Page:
- Copyright (2)
- Patents (2)
- History (2)
- Generics v Lundbeck (1)
- Fair basis (1)
- Proportionate protection (1)
- Works of artistic craftsmanship (1)
- Chemical products (1)
- Biogen v Medeva (1)
- Burge v Swarbrick (1)
- Exclusions (1)
- Authorial intent (1)
- EPC Art 53(b) (1)
- E-science (1)
- Plant and animal varieties (1)
- Inventions (1)
- Epistemological trust (1)
- Authorship (1)
- Works (1)
- EPC (1)
Articles 1 - 4 of 4
Full-Text Articles in Law
Works Of Artistic Craftsmanship In The High Court Of Australia: The Exception As Paradigm Copyright Work, Justine Pila
In Burge v Swarbrick, the High Court of Australia delivered an important decision on the most elusive of works protected by copyright: the work of artistic craftsmanship (WAC). Drawing on the history and reasons for that protection, and adopting the analysis of Lord Simon in Hensher, the Court affirmed the orthodox view that such works have 'special status' in law on account of their 'real artistic quality'. In its judgment, whether a work has that quality depends on whether it is a work of craftsmanship the artistic form of expression of which is sufficiently 'unconstrained by functional considerations'. In this ...
Authorship And E-Science: Balancing Epistemological Trust And Skepticism In The Digital Environment, Justine Pila
In this article I consider the role of authorship in balancing epistemological trust and skepticism in e-science. Drawing on studies of the diagnostic practices of doctors in British breast care units and the gate-keeping practices of a Californian publisher of (professional and amateur) horticultural works, I suggest that conventions of authorial designation have an important role to play in nurturing the skepticism essential for scientific rigor within the framework of epistemological trust that pragmatism and morality require. In so doing I question the assumption of contemporary scholars that scientific works are determinate in fact, while nonetheless supporting the idea of ...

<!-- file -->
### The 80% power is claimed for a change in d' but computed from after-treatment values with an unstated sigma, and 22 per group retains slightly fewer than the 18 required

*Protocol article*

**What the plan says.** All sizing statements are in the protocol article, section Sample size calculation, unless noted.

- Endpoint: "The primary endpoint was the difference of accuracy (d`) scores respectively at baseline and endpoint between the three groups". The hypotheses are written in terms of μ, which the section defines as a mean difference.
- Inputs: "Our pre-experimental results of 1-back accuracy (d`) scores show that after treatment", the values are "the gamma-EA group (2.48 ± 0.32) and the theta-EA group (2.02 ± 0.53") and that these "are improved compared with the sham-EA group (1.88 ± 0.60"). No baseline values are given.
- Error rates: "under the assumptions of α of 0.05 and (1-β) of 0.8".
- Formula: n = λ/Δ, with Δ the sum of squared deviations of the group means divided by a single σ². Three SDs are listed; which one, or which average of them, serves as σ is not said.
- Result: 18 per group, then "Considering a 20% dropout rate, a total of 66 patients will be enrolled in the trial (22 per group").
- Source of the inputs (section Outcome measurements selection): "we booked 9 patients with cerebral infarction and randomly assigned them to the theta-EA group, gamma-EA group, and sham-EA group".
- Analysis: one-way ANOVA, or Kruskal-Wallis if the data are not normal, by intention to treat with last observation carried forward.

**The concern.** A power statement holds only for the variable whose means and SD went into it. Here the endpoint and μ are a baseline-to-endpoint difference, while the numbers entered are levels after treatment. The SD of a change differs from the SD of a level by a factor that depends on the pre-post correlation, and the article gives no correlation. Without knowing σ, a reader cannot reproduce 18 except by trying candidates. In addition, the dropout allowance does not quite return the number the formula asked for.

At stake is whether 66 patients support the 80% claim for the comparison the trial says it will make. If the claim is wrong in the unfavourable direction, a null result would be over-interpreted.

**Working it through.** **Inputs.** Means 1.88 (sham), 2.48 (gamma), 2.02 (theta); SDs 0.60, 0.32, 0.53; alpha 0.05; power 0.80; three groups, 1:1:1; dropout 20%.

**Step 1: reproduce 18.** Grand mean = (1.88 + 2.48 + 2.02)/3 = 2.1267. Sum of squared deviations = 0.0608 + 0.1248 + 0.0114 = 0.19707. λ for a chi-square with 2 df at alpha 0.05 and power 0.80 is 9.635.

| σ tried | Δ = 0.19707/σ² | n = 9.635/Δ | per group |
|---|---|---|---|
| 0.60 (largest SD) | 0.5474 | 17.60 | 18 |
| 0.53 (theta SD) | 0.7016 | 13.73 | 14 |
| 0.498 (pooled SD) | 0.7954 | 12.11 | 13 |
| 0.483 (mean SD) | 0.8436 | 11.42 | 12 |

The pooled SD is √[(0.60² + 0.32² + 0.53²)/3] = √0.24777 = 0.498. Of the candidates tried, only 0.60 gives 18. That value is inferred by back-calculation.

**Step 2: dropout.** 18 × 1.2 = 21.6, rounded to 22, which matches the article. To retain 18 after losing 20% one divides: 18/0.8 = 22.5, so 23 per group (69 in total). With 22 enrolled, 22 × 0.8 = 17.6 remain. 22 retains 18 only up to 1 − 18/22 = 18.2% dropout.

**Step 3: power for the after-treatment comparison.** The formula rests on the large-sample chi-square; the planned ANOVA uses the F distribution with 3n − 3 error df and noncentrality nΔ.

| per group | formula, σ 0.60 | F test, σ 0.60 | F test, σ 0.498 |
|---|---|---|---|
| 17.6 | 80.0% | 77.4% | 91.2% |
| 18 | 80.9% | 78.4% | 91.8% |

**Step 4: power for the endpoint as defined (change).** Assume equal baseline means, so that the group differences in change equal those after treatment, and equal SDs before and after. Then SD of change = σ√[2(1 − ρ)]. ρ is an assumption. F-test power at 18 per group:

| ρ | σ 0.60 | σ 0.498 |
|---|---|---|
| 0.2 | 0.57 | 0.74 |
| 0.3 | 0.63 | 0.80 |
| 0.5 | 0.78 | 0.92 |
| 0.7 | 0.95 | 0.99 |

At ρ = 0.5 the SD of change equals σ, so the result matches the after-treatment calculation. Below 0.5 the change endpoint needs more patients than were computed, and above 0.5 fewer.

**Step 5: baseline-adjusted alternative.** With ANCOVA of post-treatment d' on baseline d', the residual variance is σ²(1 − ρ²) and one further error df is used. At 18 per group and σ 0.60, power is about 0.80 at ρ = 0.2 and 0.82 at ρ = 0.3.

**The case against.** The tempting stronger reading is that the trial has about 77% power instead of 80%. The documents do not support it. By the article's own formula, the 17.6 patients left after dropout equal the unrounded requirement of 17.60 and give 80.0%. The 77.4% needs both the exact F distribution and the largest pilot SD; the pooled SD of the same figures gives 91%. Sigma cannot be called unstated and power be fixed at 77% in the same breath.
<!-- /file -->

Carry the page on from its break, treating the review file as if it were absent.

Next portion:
Article 53(B) Epc: A Challenge To The Novartis Theory Of European Patent History, Justine Pila
In this article the authoritative ('Novartis/transgenic plant systems') interpretation of the Article 53(b) EPC exclusion from European patentability of plant and animal varieties, and essentially biological processes for the creation of plants and animals, is considered, and its significance for the trend of EPO jurisprudence and legitimacy of the EC Biotechnology Patenting Directive noted. The Enlarged Board of Appeal's justification for that interpretation in 'Novartis' with reference to the exclusion's legislative history is challenged, and an alternative theory of that history proposed, based on a thorough analysis of the unpublished 'travaux preparatoires' for the Strasbourg and ...
Chemical Products And Proportionate Patents Before And After Generics V Lundbeck, Justine Pila
In Generics Ltd v Lundbeck A/S (2009) UKHL 12, the House of Lords affirmed the validity of a patent for a chemical product - an isolated stereoisomer - supported by a method of producing the product, but protecting the chemical product as such independent of the method by which it was made. In so doing, it appears to have resolved a longstanding tension between granting patents for chemical products and requiring that the scope of monopoly rights equiperate with the disclosure in the specification. It also appears to have rejected the Biogen Inc v Medeva plc (1997) RPC 1 (HL) view ...